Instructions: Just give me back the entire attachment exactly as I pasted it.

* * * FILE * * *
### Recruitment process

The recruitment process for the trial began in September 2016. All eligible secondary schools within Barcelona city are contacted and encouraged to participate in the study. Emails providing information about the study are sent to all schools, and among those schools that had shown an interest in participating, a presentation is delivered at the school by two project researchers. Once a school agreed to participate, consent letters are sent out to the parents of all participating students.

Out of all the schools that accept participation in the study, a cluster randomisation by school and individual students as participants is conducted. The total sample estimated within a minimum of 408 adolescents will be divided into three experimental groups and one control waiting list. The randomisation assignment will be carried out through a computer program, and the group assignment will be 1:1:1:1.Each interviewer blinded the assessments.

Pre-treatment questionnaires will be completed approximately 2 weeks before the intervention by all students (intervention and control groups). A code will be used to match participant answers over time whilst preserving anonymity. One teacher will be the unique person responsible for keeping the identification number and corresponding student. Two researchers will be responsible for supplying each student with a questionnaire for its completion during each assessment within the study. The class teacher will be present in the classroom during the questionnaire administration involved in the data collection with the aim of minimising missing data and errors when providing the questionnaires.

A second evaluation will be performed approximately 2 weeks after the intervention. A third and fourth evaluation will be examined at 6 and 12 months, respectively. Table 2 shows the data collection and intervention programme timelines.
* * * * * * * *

### Recruitment process

The recruitment process for the trial began in September 2016. All eligible secondary schools within Barcelona city are contacted and encouraged to participate in the study. Emails providing information about the study are sent to all schools, and among those schools that had shown an interest in participating, a presentation is delivered at the school by two project researchers. Once a school agreed to participate, consent letters are sent out to the parents of all participating students.

Out of all the schools that accept participation in the study, a cluster randomisation by school and individual students as participants is conducted. The total sample estimated within a minimum of 408 adolescents will be divided into three experimental groups and one control waiting list. The randomisation assignment will be carried out through a computer program, and the group assignment will be 1:1:1:1.Each interviewer blinded the assessments.

Pre-treatment questionnaires will be completed approximately 2 weeks before the intervention by all students (intervention and control groups). A code will be used to match participant answers over time whilst preserving anonymity. One teacher will be the unique person responsible for keeping the identification number and corresponding student. Two researchers will be responsible for supplying each student with a questionnaire for its completion during each assessment within the study. The class teacher will be present in the classroom during the questionnaire administration involved in the data collection with the aim of minimising missing data and errors when providing the questionnaires.

A second evaluation will be performed approximately 2 weeks after the intervention. A third and fourth evaluation will be examined at 6 and 12 months, respectively. Table 2 shows the data collection and intervention programme timelines.